One of my favorite parts about Gmail is all of the cool Labs features it has: the Send & Archive Button, Reply to All by default, Google Docs Previews, Canned Responses, and more. The problem, however, is that most (or none) of these are available on Android. Recently, app developer Apndroid decided to fix one of these issues by releasing a beta version of their app, Gmail Canned Responses, which brings Canned Responses to Android.
This app is clearly labeled as a development version but that doesn’t mean we can’t take a look at it! Let’s see how it’s coming along so far.
Gmail Canned Responses connects to your GMail account and grabs the canned responses you have saved. You can then press one of them to copy it to your clipboard and paste it in an email. In order for any of this to work, you need to have Canned Responses enabled in the web Gmail. To do that, go to Settings -> Labs and enable it.
On your phone, when you first start the app, it will ask for authorization to your Gmail account. You will need to do this in order for it to work.
Once you’re all authenticated, your canned messages will show up, and you have the ability to copy those responses to use, ostensibly in Gmail, but really anywhere in the app. Here’s what that looks like:
Response and the Report Screen
Being incredibly true to its name, that’s actually the only thing you can do. After you select a canned response, the only thing you can do is close the app, which is on by default. It also has a nice Report screen, which tells you everything the app has done so far. This was smartly added by the developers, likely for debugging purposes. While the app is understandably a little slow and has restarted on my phone twice, I do have a couple of improvements I’d like to see in the app to make it really usable.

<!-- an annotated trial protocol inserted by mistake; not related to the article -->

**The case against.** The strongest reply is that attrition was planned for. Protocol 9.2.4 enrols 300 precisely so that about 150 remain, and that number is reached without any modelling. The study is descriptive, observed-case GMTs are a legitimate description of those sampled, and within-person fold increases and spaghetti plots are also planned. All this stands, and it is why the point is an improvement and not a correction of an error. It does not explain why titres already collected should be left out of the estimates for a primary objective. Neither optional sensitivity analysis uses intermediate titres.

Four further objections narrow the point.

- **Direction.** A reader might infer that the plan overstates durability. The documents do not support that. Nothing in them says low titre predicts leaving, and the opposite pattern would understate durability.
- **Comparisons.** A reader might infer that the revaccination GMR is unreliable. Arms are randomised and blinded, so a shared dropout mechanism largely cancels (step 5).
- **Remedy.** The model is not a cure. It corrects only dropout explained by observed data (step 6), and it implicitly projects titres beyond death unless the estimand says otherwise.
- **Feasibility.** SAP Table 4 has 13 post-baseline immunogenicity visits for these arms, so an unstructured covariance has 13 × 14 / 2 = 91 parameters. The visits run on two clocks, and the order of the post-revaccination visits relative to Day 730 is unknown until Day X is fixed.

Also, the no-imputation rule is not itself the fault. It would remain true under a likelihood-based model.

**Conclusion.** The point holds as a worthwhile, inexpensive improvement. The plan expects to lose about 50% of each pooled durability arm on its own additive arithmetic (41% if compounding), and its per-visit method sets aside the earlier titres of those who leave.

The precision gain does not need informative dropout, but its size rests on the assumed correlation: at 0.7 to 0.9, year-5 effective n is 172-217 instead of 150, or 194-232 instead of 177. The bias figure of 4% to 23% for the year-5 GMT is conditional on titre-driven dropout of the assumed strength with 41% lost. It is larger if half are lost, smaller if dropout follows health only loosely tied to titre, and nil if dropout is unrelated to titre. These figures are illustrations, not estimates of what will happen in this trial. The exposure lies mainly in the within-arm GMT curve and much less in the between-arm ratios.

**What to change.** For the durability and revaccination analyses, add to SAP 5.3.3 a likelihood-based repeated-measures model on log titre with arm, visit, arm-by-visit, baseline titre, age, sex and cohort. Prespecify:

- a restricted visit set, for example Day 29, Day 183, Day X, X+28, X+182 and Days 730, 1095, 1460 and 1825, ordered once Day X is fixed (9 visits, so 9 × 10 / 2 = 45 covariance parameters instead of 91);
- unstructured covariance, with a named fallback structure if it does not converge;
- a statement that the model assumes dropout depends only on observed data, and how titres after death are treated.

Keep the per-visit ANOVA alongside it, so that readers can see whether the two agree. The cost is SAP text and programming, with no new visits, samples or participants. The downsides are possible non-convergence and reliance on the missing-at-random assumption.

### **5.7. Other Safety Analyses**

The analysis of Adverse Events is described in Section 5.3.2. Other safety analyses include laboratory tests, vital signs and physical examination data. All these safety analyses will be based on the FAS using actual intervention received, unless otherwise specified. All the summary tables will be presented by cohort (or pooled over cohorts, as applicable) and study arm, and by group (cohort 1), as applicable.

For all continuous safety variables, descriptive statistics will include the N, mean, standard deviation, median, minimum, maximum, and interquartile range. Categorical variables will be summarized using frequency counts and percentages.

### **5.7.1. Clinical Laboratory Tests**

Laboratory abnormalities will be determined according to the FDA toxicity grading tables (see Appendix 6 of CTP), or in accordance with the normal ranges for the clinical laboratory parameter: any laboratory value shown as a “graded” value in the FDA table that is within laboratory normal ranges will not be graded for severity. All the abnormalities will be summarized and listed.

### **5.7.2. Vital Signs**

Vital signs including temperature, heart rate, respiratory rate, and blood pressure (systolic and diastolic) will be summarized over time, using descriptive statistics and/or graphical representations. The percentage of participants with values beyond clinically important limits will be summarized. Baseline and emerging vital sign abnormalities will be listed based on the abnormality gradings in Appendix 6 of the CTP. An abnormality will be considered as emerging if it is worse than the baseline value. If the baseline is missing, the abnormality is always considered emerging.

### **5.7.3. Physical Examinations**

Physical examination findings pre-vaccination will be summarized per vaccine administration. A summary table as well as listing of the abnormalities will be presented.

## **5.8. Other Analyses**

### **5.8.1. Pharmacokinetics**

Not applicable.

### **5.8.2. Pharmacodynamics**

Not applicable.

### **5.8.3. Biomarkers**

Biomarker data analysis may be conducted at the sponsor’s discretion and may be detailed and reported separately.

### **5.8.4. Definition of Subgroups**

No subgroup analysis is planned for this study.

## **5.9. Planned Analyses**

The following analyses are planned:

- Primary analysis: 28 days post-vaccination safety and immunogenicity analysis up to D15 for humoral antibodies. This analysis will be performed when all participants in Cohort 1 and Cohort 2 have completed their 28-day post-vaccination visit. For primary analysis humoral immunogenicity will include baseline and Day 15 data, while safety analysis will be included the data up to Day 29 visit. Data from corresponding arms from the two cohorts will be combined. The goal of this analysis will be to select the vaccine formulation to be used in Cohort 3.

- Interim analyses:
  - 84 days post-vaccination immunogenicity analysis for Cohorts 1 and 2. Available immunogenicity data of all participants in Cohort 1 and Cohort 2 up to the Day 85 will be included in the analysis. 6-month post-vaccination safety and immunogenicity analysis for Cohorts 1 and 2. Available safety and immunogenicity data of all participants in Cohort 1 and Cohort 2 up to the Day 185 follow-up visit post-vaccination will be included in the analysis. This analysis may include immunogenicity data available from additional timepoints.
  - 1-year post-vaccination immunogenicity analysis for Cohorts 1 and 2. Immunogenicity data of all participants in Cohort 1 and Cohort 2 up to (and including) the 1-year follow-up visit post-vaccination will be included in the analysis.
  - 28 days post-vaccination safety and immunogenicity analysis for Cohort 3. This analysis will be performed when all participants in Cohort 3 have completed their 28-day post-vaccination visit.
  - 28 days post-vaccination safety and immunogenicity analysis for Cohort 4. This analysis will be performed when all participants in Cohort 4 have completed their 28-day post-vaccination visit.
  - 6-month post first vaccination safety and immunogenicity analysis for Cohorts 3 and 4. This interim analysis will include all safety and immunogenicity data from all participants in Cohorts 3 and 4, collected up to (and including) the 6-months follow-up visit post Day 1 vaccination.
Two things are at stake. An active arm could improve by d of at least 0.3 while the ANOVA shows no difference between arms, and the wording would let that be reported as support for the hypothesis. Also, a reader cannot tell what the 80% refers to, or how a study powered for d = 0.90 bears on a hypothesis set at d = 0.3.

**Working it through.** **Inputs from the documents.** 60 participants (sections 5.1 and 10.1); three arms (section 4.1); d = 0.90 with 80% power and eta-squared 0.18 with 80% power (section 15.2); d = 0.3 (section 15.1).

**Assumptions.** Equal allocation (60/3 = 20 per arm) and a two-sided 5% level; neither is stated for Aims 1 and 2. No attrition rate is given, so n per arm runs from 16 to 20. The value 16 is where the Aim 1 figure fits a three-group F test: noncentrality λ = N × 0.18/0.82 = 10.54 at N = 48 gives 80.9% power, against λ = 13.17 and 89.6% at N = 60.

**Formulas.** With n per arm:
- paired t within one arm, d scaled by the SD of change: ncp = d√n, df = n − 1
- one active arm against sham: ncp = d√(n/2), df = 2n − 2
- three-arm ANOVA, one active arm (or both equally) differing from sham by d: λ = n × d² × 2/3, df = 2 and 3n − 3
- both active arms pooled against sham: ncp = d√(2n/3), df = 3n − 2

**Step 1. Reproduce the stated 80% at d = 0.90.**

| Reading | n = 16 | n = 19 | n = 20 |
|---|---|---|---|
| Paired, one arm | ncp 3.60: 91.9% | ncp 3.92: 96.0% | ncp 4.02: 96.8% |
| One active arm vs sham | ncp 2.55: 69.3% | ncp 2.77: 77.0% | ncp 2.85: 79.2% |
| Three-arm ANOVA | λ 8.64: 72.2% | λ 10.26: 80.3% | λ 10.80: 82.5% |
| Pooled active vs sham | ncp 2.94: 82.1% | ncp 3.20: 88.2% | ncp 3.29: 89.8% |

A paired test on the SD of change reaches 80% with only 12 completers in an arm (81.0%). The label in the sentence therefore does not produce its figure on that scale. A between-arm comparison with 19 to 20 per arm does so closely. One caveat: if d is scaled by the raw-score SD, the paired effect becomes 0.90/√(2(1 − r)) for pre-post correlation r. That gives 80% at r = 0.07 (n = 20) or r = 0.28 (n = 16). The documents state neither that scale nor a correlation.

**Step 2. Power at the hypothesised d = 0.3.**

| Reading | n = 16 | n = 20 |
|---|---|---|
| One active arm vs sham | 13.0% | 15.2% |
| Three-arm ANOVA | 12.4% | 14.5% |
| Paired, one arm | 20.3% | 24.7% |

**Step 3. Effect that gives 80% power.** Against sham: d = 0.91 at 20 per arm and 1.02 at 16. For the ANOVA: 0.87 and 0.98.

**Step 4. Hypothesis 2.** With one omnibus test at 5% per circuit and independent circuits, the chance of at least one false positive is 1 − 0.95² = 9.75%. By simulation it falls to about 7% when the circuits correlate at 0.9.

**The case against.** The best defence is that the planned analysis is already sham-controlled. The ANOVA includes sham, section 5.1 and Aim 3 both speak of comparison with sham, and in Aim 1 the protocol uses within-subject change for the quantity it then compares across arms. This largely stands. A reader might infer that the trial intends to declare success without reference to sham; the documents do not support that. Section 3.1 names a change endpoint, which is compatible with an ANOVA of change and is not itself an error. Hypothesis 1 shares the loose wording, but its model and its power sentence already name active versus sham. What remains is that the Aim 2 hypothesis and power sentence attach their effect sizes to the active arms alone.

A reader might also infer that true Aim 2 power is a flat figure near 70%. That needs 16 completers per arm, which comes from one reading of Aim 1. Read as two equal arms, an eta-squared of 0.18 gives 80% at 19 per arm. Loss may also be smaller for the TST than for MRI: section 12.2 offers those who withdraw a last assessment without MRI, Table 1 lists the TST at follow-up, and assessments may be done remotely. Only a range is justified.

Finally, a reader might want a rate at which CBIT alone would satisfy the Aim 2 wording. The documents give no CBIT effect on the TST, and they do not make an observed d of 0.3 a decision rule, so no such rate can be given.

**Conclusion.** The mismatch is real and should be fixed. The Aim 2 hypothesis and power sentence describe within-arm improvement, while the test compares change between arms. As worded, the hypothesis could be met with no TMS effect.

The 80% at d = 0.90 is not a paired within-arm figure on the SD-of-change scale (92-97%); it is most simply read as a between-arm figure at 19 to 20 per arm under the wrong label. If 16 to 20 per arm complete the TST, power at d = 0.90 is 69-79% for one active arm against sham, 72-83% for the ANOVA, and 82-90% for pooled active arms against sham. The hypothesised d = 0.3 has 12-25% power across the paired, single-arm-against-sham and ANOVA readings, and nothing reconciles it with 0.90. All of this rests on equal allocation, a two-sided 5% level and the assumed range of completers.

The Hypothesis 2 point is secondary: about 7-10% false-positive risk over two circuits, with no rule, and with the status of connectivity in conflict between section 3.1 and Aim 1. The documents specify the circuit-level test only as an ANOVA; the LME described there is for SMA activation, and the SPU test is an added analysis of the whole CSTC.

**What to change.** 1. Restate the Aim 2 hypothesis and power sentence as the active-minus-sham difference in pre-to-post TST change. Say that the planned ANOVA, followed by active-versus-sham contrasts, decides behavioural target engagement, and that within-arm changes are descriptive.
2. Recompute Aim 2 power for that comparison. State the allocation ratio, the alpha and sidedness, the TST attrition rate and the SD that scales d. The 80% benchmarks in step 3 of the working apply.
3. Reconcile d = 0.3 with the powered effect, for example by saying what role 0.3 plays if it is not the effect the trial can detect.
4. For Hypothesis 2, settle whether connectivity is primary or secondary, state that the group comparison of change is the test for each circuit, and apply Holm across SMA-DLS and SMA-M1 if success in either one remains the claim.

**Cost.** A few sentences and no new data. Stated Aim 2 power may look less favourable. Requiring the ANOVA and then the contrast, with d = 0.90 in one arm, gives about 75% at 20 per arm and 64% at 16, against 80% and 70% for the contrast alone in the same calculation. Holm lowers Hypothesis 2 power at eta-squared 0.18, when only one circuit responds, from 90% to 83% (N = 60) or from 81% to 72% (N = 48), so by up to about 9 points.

The first recommendation is a big one: if you don’t have Canned Responses enabled, the app does nothing. No messages show up to notify you, and there’s nothing you can do. I almost gave up on the app because of this; I had forgotten I turned the feature off in Gmail and couldn’t for the life of me figure out what the app did until I re-read the description. There are a couple of things the developers can do to fix this problem: either tell the user that Canned Responses isn’t turned on or allow the users to add their own canned responses within the app.
In the first solution, the app can dynamically check to see if Canned Responses is turned off and tell the user as much, then instruct him or her on how to turn it on. It can also be a much simpler solution (and a much faster one): if there are no canned responses, display a message saying something like, “Looks like you have no canned responses, or it’s not turned on in GMail.” The latter would be very simple to do and improve the experience a great deal. However, I would actually prefer the second of my proposed fixes: allow the user to add their own responses.
Right now, you need to connect the app to your Gmail account to use the app. That’s a problem if you aren’t as open to allowing 3rd party apps to connect to your account as they’d like you to be. Since the canned responses are nothing more than text you copy and paste, there is nothing preventing the developers from simply giving you the option of connecting to Gmail or storing some responses locally to copy and paste – or both. This would also make the app appeal to a greater audience – namely, people who don’t use Gmail as their primary email account, or people who want canned responses for more than just email (SMS, for instance).
The other improvements are a bit more trivial:
There is a play/pause icon and I have no idea for what purpose. For me, the app seemed to function the same either way.
It doesn’t grab any HTML/formatting. This is probably fine in most cases, but I have links in one of my canned responses and they don’t come through, only plain text does.
Since this is still a beta version in development, these two features could very well be on the road to be implemented.
This app has the potential to be a neat little utility for users. The improvements are obviously just suggestions, but I think allowing users to add their own responses from right within the app would really broaden the appeal and get more people to download it. Nonetheless, it’s still a useful tool and one you should download and try if you used Canned Responses on Gmail.